4. They didn’t live in Wales, not on the whole. Some were to be found in the Wye valley and some in Flintshire – the hinterlands of Bristol and Liverpool, in other words. But Wales more widely held few attractions. Why? Let’s turn once more to the bleeding obvious. Rich people tend to enjoy the company of other rich people, which in the 1830s meant Belgravia, not Blaina. 



Big data has taught us that Atlantic slavery was enormous and, correspondingly, enormously complex. But in what particular ways?


  1. We have learnt that procuring enslaved people was costly. African merchants could not be fobbed off with trash. They were not daft; they demanded payment in high-quality goods. It is this realisation that has led many European historians to examine the impact of African demand on commercially advanced regions in central and northern Europe. African bodies were bought with copper from Sweden, brass wares from Aachen and Stolberg in north-western Germany, guns from Liège, glass from Bohemia or Venice, fine linens from what is now south-western Poland. And so on. The Atlantic slave trade drew upon resources from deep within the European continent. The Slovak Republic, say, had a specific link to slavery, just as much as the Dutch Republic. 

  2. Wales is part of this vast procurement system too: anyone who visited the copper mills at Holywell in Flintshire in the eighteenth would have witnessed the making of currency bars, lengths of copper made to precise specifications and known by a telling trade name: Negroes. These were items made expressly for the purchase of enslaved people on the Guinea coast.

  3. Then there’s sugar in the Caribbean, the dynamo driving the whole Atlantic slave system. Its manufacture had effects that were far-reaching. Sugar plantations must be thought of the eighteenth-century equivalent to oil rigs. They were dedicated production platforms, devoted to a single high-value commodity. Everything needed to sustain production and human life had to be brought in from outside: the industrial kit (boilers made from copper smelted in Slovakia or, by the eighteenth century, Swansea), the food (cod from the Grand Banks or barrelled beef shipped from Cork), and the clothing. 


And it’s here, with clothing, that Wales comes in. In the eighteenth century, mid-Wales was one of the major producers of the sort of coarse woollen fabric that was known in the plantation world as “Negro Cloth”. The heartland of this industry spanned western Montgomeryshire and southern Merionethshire. It was here that an impoverished rural population turned to woollen manufacture as a way of augmenting the meagre returns from agriculture. As such, it was a classic example of protoindustrialization, a phenomenon in which urban merchants put out work to underemployed rural workers – workers who could toil within the confines of their own dwellings, using relatively simple and inexpensive tools. Characteristically, the products were exported to distant markets.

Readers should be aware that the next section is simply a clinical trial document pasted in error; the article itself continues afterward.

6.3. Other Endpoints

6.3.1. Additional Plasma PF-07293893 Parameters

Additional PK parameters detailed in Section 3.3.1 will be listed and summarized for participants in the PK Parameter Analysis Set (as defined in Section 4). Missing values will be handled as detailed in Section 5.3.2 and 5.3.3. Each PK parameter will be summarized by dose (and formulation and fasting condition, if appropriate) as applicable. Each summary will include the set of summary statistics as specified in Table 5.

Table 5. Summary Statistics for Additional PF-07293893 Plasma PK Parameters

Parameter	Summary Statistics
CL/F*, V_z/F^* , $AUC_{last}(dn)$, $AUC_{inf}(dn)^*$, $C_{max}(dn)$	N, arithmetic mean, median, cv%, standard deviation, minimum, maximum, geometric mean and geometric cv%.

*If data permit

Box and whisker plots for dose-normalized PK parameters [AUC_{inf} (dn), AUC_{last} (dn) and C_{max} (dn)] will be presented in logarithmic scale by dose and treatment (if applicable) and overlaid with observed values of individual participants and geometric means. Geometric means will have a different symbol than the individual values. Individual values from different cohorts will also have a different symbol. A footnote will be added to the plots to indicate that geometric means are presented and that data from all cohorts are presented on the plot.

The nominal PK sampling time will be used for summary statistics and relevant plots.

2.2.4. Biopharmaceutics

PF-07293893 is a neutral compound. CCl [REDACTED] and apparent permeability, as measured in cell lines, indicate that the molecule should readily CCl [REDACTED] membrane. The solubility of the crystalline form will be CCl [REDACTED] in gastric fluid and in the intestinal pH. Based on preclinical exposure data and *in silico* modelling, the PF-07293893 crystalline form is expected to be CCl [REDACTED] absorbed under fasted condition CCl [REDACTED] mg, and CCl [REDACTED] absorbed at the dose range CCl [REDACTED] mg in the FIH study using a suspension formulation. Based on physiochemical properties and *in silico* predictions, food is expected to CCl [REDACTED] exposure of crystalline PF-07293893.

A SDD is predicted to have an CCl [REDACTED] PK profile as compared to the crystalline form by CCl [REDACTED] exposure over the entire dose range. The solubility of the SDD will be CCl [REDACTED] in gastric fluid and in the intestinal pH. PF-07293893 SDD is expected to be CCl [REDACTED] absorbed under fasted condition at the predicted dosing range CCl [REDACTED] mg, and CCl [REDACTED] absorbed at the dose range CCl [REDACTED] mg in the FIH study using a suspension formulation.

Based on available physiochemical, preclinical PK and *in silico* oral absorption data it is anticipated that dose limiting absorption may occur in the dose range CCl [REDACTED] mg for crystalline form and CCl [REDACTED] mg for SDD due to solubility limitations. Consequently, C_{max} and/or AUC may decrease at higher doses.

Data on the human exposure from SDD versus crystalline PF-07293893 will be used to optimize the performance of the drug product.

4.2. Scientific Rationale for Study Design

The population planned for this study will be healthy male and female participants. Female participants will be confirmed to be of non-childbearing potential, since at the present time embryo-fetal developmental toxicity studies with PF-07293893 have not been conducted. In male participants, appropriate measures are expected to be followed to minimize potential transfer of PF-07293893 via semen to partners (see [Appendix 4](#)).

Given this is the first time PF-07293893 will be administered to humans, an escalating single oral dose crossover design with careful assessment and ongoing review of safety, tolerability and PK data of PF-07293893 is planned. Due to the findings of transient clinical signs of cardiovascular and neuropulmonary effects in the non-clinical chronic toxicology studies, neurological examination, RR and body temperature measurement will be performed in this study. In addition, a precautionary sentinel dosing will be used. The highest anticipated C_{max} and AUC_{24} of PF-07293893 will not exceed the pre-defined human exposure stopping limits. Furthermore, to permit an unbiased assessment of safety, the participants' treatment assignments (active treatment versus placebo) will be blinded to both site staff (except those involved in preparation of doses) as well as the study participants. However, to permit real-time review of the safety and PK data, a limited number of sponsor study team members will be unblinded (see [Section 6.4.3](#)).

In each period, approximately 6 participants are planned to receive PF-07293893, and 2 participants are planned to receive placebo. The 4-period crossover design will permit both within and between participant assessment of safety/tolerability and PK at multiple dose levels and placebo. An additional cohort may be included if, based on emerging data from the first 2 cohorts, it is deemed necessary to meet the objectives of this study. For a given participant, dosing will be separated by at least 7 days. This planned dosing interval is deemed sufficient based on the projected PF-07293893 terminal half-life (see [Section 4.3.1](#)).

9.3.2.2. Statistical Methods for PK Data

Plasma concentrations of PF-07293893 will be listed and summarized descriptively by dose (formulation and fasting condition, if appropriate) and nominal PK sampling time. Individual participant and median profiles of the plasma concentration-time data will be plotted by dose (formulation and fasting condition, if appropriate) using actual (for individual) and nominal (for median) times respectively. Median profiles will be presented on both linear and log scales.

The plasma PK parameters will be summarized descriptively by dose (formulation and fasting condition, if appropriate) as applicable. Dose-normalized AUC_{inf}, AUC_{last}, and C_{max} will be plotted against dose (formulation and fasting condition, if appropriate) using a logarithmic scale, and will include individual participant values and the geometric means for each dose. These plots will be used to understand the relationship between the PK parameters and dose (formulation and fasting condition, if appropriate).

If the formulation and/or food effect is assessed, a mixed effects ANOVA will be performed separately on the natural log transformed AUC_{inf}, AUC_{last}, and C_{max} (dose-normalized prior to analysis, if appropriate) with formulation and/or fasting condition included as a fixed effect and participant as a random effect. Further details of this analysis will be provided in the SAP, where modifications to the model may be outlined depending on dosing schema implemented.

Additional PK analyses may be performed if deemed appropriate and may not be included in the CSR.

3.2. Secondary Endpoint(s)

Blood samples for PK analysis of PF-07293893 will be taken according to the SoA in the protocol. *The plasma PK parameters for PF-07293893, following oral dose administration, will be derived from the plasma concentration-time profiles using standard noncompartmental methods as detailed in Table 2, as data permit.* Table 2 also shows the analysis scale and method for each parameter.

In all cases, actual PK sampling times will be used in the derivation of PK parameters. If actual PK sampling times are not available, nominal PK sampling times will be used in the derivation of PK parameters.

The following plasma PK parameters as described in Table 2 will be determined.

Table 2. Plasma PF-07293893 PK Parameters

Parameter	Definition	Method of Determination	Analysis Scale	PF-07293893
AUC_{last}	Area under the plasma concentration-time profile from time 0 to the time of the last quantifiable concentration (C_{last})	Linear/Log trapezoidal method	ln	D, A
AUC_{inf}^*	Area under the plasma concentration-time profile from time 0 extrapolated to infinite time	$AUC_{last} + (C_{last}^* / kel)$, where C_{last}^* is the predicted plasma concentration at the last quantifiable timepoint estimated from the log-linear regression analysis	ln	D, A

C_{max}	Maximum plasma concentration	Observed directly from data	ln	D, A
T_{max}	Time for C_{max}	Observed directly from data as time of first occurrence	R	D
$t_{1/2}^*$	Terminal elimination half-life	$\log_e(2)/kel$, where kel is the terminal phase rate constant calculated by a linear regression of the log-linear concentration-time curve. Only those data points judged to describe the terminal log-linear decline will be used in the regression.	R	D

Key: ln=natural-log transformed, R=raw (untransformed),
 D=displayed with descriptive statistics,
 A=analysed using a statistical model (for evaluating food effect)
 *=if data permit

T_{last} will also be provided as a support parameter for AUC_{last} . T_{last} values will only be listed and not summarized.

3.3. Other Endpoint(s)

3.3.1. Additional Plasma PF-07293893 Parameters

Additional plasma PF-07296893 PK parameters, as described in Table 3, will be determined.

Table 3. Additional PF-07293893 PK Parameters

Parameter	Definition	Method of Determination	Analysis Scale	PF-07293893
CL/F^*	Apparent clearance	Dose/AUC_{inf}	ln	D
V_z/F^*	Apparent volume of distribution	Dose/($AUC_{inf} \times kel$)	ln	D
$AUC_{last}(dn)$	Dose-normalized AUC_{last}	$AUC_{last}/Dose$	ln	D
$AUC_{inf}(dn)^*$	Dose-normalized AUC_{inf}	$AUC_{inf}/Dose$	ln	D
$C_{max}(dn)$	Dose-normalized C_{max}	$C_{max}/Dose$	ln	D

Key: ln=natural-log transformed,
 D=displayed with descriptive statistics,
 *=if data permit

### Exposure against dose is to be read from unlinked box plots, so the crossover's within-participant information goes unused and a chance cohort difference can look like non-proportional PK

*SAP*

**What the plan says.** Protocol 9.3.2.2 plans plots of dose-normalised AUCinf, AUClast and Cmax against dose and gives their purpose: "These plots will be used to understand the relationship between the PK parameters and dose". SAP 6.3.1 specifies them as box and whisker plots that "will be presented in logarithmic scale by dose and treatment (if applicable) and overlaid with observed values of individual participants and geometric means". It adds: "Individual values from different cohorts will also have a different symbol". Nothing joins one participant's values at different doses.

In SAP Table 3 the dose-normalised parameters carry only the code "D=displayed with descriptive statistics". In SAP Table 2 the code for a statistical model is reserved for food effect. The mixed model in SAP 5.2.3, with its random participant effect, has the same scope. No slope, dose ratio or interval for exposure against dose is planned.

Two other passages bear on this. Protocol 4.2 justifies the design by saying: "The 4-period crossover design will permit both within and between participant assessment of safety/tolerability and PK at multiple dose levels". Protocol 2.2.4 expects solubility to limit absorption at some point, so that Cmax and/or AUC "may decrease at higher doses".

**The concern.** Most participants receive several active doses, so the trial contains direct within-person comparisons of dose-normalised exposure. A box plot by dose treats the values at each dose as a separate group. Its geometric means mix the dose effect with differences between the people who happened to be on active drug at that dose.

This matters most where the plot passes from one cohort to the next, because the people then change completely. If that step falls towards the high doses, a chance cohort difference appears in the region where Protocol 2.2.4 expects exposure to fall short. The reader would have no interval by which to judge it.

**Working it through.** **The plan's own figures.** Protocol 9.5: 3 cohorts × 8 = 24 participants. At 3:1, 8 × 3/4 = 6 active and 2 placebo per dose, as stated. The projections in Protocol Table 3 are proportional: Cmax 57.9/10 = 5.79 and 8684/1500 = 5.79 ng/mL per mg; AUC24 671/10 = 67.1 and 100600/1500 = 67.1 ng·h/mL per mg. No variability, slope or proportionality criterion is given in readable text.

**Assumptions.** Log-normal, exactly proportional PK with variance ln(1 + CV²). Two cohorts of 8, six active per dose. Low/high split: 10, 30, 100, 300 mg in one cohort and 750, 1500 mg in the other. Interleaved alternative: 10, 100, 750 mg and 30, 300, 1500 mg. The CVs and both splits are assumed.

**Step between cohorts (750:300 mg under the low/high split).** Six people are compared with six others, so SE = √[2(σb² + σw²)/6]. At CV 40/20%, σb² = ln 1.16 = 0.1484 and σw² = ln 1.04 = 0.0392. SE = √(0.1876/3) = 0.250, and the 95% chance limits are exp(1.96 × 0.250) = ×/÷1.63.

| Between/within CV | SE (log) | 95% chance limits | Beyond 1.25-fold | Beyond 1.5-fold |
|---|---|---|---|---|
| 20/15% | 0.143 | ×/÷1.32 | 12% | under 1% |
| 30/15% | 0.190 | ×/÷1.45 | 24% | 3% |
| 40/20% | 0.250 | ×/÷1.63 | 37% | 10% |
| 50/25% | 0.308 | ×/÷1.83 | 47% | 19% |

It was something that kept mid-Wales afloat economically. Indeed, it powered a surge in population in the late eighteenth and early nineteenth century. Supplying woollens for enslaved consumers was an unstable business, however. If demand collapsed, Welsh spinners and weavers would be left badly exposed. And that’s precisely what happened in the 1830s when emancipation in the British Caribbean and tariff protection in the American Republic closed off the historic markets for coarse woollen fabrics from Wales. The rural woollen industry collapsed; outmigration and demographic decline followed. (Montgomeryshire, despite considerable population growth in recent decades, still has fewer inhabitants than it did in the 1830s.)


What implications does this have for Welsh history? It may not be for me to say – I’m not a Welsh historian – but one thing does suggest itself. The region where so-called Negro Cloth was produced coincided exactly with the region that mid-twentieth-century geographers and anthropologists identified as the heartland of authentic Welshness – authentic because of its rootedness in unchanging rustic culture, and long protected in its authenticity because of its seclusion, because isolation had rendered it resistant to the inroads of modernity. 


The proponents of this brand of cultural nationalism could not, it seems to me, have chosen worse ground on which to fight. Viewed from an Atlantic vantage point, western Montgomeryshire was not the seat of some sort of pristine Welshness, still holding out against anglicisation and vulgar mass culture; it was a deindustrialised wasteland, a landscape that had once been an integral part of the slave Atlantic. Its history is not one of deep cultural continuity; it’s one of switch-back convulsions, brought about by being harnessed to Atlantic slavery. 

 


Prof Chris Evans_ Historian Professor Chris Evans

Professor Chris Evans is a historian of Atlantic slavery with an interest in how slavery was linked to industrial development in Europe.